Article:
[29] ICOADS release 2.4 data were downloaded in the International Maritime Meteorological Archive (IMMA) format without using any filters to exclude data. A comprehensive duplicate check was done in the DM archive prior to January 1998, mainly aimed at detecting ship reports that have been recorded in ICOADS twice (initially from GTS and later from digitized logbooks [Slutz et al., 1985; http://icoads.noaa.gov/e-doc/other/dupelim_1980]). A scaled-down, duplicate elimination process was implemented in ICOADS from January 1998 to December 2004, when all ship reports came from GTS (see http://icoads.noaa.gov/e-doc/other/dupelim_1998). From January 2005 onward, only “exact match” duplicate elimination has been done (S. D. Woodruff, personal communication, 2009). A slot for a track check (using maximum moving speed) was reserved in the ICOADS data, but this flag is not set, partly because some data sources used in the DM archive have already applied track check beforehand (S. D. Woodruff, personal communication, 2009).

[30] Information from two major QF groups is available in the IMMA data: the trimming flags and the National Climatic Data Center (NCDC) QFs [Slutz et al., 1985, Supp. J; Worley et al., 2005; http://icoads.noaa.gov/e-doc/stat_trim]. Several other flags inherited from the original sources are also available, including the Canadian Marine Environmental Data Service QF (http://icoads.noaa.gov/e-doc/imma/imma_short.pdf).

[31] A trimming flag is calculated as an indicator of the normalized deviation of in situ SST from the background mean. The background mean is calculated as a running median within monthly 2° × 2° boxes, and the deviation is normalized against the running lower- and upper-median deviations (“sigmas”). The flag can indicate up to 16 different combinations of quality conditions, including whether the SST measurement is falling within the ±2.8, ±3.5 and ±4.5 sigma limits, or whether the trimming is inapplicable because of such reasons as “limits missing” or “landlocked box” (http://icoads.noaa.gov/e-doc/stat_trim). As an example, Table 2a shows standard deviations of Tin situTReynolds in year 2000 for the reports stratified into five different categories using the trimming flags provided in the ICOADS data. Apparently, the degradation of SST accuracy is well captured by the trimming flags. However, the fidelity of this approach critically depends on the number of observations available within a monthly 2° × 2° box used to calculate the trimming limits. Moreover, some SST variations may be smoothed in space and time, thus suppressing the climate signal [Wolter, 1997; Smith and Reynolds, 2003]. A new set of adaptive QFs is currently being tested and might be available in the future releases of ICOADS data (http://icoads.noaa.gov/aqc.html). It will be digitized to 0.5 sigma steps and will be mainly aimed at avoiding filtering out large climate signals such as El Niño.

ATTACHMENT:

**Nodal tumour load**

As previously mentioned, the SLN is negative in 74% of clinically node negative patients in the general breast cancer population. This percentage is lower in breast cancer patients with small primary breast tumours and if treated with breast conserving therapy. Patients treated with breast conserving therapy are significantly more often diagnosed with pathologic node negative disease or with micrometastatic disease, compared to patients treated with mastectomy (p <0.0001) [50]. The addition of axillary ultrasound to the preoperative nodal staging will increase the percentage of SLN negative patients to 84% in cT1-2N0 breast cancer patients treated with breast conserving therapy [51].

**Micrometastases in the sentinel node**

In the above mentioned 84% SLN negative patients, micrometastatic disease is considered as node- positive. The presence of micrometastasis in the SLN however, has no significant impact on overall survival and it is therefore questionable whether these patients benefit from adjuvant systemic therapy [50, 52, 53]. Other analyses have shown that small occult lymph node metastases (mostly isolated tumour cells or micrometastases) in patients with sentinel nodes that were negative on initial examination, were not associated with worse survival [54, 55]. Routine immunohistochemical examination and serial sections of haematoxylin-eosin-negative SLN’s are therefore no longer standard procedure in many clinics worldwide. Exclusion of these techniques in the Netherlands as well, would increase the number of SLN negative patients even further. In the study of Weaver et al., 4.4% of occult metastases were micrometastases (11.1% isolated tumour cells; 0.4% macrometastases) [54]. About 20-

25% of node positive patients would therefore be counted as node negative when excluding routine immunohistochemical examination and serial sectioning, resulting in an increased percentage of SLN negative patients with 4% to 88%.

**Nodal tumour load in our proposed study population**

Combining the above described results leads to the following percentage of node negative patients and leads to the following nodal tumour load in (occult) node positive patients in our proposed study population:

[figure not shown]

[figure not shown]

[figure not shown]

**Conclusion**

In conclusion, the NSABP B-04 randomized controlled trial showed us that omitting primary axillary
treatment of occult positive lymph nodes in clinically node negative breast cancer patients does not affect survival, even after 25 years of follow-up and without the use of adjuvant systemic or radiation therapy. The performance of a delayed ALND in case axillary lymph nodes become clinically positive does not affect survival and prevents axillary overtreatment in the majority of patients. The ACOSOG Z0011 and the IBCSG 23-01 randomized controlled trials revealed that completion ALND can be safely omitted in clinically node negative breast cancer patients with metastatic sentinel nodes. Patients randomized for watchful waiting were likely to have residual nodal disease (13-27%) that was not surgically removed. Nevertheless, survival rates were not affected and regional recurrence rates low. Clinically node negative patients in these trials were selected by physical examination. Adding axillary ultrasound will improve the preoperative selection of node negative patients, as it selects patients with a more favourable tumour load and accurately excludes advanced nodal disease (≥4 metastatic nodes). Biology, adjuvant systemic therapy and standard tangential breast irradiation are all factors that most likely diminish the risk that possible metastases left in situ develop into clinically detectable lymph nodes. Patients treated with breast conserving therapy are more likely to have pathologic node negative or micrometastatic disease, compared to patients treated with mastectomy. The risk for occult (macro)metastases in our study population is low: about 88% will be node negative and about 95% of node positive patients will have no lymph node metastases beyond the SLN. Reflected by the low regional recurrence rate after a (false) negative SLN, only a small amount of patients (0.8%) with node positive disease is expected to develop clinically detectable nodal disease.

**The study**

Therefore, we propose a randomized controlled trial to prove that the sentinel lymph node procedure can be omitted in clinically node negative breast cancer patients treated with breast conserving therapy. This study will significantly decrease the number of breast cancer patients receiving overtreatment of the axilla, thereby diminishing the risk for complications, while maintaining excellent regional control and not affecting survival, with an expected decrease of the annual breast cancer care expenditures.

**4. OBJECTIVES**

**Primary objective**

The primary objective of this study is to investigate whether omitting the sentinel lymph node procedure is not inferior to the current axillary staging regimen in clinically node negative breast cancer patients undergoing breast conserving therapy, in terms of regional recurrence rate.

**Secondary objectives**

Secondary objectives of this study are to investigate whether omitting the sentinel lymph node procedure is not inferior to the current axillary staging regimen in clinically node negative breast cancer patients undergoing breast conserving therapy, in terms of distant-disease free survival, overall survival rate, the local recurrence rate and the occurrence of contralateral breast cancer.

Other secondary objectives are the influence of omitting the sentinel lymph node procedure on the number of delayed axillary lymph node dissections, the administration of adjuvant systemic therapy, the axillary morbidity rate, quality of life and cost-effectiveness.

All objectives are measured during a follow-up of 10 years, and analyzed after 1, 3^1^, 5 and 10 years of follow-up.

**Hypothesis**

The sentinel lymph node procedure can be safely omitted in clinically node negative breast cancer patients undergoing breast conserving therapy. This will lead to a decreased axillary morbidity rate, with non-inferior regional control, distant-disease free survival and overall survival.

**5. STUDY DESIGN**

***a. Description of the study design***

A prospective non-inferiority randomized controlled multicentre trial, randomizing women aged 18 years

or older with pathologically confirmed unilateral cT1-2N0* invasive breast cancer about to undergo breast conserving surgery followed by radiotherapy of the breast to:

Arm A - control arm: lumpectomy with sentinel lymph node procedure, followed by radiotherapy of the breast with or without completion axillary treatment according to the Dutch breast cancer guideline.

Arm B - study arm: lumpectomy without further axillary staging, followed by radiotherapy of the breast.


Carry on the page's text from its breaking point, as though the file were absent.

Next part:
Table 2a. Standard Deviations of Tin situTReynolds Labeled by ICOADS Trimming Flags for the Year 2000a
SD/K (%)<2.8 Sigma2.8–3.5 Sigma3.5–4.5 Sigma>4.5 SigmaTrimming Inapplicable
  • a

    The percentage of the corresponding reports is shown in brackets. Statistics are stratified by ships, drifters, tropical-moored buoys, and coastal-moored buoys.

Ships1.22 (92.48)3.03 (3.29)4.18 (1.99)10.17 (1.96)5.40 (0.28)
Drifters0.43 (95.39)1.36 (1.11)1.95 (0.66)7.63 (0.65)1.04 (2.19)
Tropical-moored0.39 (98.48)0.44 (1.14)0.38 (0.30)5.10 (0.08)(0.00)
Coastal-moored0.59 (98.80)1.74 (0.60)2.50 (0.19)9.65 (0.18)1.23 (0.23)

[32] The NCDC composite QF is an indicator of SST values outside long-term climatological limits [Slutz et al., 1985, Supp. J]. It classifies reports into three categories: “correct” (within 4.8 sigma of the mean), “suspect” (4.8 to 5.8 sigma), and “erroneous” (>5.8 sigma), where mean and sigma are calculated as 2° × 2° long-term monthly values. Although the definitions of the mean and sigma in the NCDC QF are different from those used in the trimming flag, both flags are indicative of outliers in the data. Table 2b shows that the NCDC suspect and erroneous flags together identify less than 1% of data, and the corresponding SSTs are indeed anomalous. Note that the NCDC QF was considered in the duplicate elimination of ICOADS [Slutz et al., 1985, Supp. J].

Table 2b. Standard Deviations of Tin situTReynolds Labeled for the ICOADS NCDC Composite QC Flags for the Year 2000a
SD/K (%)Correct (<4.8 Sigma)Suspect (4.8–5.8 Sigma)Erroneous (>5.8 Sigma)
  • a

    The percentage of the corresponding reports is shown in brackets. Statistics are stratified by ships, drifters, tropical-moored buoys, and coastal-moored buoys.

Ships1.56 (98.90)7.46 (0.38)12.89 (0.72)
Drifters0.54 (99.79)3.50 (0.05)12.06 (0.16)
Tropical-moored0.39 (99.93)0.55 (0.01)4.13 (0.05)
Coastal-moored0.62 (99.87)7.34 (0.03)10.95 (0.10)

3.2. QI in FNMOC Data

[33] FNMOC provides a continuous QI ranging from 0 (best quality) to 1 (worst quality). As of this writing, no publicly accessible documentation on the QC procedure and definitions adopted in FNMOC data set was immediately available to the authors.